However, I’m not sure I completely agree with Mr. Pytel.

So many states don’t require notice at all, and the changes have been isolated to those states that already have notice requirements. These requirements were just tweaked a bit to try to make things easier and clearer, and not necessarily to add any layers of required notification.

What do you guys think – are we at the crest of a national trend requiring more notice to make a lien claim?

This article was originally posted on Zlien’s topic-specific Construction Lien Blog.

Think Green Building Is Irrelevant? Think Again

Green, green, green, green, green, green. The word gets used so much (see: Greenwashing). Geesh, even companies are changing their logos to green to cash in on the popularity.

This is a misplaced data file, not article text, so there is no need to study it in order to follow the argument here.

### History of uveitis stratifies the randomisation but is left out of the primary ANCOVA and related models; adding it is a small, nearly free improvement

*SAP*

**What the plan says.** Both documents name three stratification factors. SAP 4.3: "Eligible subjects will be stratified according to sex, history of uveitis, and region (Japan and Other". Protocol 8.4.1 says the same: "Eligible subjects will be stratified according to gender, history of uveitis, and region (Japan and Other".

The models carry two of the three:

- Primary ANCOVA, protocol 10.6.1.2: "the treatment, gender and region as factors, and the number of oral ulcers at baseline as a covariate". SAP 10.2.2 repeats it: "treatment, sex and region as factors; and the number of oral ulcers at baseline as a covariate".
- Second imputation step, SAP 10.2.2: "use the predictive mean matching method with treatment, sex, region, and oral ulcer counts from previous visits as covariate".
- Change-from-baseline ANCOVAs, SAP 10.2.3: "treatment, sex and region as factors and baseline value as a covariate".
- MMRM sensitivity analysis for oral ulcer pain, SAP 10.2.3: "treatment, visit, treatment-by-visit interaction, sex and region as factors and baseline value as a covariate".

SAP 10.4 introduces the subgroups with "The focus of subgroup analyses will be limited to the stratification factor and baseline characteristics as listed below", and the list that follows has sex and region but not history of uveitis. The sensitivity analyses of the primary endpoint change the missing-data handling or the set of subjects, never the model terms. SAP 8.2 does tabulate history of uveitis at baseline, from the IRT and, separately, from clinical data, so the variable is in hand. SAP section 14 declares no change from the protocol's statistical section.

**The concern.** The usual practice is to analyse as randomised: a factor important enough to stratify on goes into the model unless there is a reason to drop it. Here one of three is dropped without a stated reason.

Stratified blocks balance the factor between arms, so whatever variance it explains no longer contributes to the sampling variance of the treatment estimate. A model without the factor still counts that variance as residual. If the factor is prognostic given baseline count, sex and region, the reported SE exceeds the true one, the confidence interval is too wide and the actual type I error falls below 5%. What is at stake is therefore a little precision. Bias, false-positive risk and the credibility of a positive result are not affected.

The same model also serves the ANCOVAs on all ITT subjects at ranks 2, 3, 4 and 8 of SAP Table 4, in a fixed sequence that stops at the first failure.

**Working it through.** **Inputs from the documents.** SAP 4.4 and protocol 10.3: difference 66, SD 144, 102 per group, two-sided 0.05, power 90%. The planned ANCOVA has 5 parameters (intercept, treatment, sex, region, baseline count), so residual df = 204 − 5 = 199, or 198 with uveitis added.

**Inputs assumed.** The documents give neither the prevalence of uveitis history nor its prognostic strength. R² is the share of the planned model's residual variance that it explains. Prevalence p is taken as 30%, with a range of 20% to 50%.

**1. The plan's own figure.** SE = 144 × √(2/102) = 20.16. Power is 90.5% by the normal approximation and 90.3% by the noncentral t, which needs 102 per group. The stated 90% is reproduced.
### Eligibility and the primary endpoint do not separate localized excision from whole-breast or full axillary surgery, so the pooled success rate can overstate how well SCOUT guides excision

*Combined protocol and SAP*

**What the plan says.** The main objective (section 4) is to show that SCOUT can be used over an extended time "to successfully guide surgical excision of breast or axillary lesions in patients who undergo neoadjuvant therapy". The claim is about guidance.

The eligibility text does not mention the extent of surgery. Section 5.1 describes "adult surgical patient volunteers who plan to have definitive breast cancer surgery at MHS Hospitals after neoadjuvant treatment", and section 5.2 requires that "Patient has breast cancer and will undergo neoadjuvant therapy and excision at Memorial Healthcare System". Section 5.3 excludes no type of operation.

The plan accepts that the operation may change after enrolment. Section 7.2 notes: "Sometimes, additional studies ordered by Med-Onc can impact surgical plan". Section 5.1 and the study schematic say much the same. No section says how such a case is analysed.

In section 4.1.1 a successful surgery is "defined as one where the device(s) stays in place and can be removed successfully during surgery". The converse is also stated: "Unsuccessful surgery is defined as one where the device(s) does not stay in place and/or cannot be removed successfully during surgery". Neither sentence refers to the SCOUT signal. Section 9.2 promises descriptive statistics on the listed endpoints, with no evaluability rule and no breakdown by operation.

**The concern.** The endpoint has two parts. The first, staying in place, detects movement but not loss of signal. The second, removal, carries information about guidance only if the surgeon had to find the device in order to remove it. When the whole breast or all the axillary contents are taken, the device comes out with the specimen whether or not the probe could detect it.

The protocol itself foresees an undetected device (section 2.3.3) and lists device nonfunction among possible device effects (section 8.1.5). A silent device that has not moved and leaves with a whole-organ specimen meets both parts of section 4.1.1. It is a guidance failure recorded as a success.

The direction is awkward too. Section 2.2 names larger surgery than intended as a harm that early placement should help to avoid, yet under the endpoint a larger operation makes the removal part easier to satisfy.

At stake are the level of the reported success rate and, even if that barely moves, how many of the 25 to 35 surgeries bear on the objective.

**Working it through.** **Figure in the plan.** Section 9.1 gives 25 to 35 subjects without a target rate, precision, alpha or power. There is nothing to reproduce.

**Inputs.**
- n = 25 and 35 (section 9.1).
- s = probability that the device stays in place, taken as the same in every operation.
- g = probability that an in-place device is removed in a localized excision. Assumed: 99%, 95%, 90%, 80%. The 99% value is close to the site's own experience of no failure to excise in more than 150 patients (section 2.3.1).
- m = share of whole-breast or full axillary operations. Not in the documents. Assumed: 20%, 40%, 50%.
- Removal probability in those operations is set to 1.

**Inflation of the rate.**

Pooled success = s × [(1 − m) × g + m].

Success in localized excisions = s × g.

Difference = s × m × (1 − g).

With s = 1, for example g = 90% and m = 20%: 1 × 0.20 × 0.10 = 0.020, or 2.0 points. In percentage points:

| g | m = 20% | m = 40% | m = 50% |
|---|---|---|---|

Still, despite the PR, many in the construction sector wonder: Does anyone actually build green?

A report from NPR suggests that they certainly do, reporting that green building accounts for 1/3 of new construction in the United States! The article suggests, and I agree, that:

The numbers suggest a revolution is taking place within an industry that is historically slow to change. There are many factors — and many players — in this move toward green building

This article was originally posted on Wolfe Law Group’s topic-specific Louisiana Green Building Law Blog and Northwest Green Building Law Blog.

More Federal Contracts For Small Businesses – How To Capitalize

SmallBizTrends.com just published an article indicating that there is “good news and bad news when it comes to small businesses and government contracting.”